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Quadratic Equation
In algebra, a quadratic equation (from the Latin
Latin
quadratus for "square") is any equation having the form a x 2 + b x + c = 0 displaystyle ax^ 2 +bx+c=0 where x represents an unknown, and a, b, and c represent known numbers such that a is not equal to 0. If a = 0, then the equation is linear, not quadratic. The numbers a, b, and c are the coefficients of the equation, and may be distinguished by calling them, respectively, the quadratic coefficient, the linear coefficient and the constant or free term.[1] Because the quadratic equation involves only one unknown, it is called "univariate"
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Parabola
In mathematics, a parabola is a plane curve which is mirror-symmetrical and is approximately U-shaped. It fits any of several superficially different mathematical descriptions, which can all be proved to define exactly the same curves.Part of a parabola (blue), with various features (other colours). The complete parabola has no endpoints. In this orientation, it extends infinitely to the left, right, and upward.One description of a parabola involves a point (the focus) and a line (the directrix). The focus does not lie on the directrix. The parabola is the locus of points in that plane that are equidistant from both the directrix and the focus. Another description of a parabola is as a conic section, created from the intersection of a right circular conical surface and a plane which is parallel to another plane that is tangential to the conical surface.[a] A third description is algebraic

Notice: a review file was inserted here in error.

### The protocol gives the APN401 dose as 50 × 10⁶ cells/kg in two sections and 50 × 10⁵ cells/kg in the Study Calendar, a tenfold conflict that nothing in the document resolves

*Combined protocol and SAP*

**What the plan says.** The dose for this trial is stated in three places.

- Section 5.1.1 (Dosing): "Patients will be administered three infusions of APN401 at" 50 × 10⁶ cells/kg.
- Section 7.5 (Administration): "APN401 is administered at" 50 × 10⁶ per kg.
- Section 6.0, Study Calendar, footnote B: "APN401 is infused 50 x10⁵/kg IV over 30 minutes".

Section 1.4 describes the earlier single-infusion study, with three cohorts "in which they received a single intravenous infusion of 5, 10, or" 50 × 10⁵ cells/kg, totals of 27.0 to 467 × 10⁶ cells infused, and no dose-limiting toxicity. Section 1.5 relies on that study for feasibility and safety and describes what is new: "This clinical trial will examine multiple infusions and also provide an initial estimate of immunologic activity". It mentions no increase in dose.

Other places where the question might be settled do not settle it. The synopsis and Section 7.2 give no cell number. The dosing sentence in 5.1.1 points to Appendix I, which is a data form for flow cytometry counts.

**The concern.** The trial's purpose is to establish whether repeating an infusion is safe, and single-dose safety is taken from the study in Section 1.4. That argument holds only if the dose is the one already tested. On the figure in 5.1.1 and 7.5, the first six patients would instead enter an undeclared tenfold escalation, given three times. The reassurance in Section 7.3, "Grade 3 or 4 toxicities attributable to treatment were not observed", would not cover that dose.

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Translation (geometry)
In Euclidean geometry, a translation is a geometric transformation that moves every point of a figure or a space by the same distance in a given direction. In Euclidean geometry
Euclidean geometry
a transformation is a one-to-one correspondence between two sets of points or a mapping from one plane to another.[1] A translation can be described as a rigid motion: the other rigid motions are rotations, reflections and glide reflections. A translation can also be interpreted as the addition of a constant vector to every point, or as shifting the origin of the coordinate system. A translation operator is an operator T δ displaystyle T_ mathbf delta such that T δ f ( v ) = f ( v + δ ) . displaystyle T_ mathbf delta f(mathbf v )=f(mathbf v +mathbf delta )
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Polynomial Ring
In mathematics, especially in the field of abstract algebra, a polynomial ring or polynomial algebra is a ring (which is also a commutative algebra) formed from the set of polynomials in one or more indeterminates (traditionally also called variables) with coefficients in another ring, often a field. Polynomial
Polynomial
rings have influenced much of mathematics, from the Hilbert basis theorem, to the construction of splitting fields, and to the understanding of a linear operator
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Linear Algebra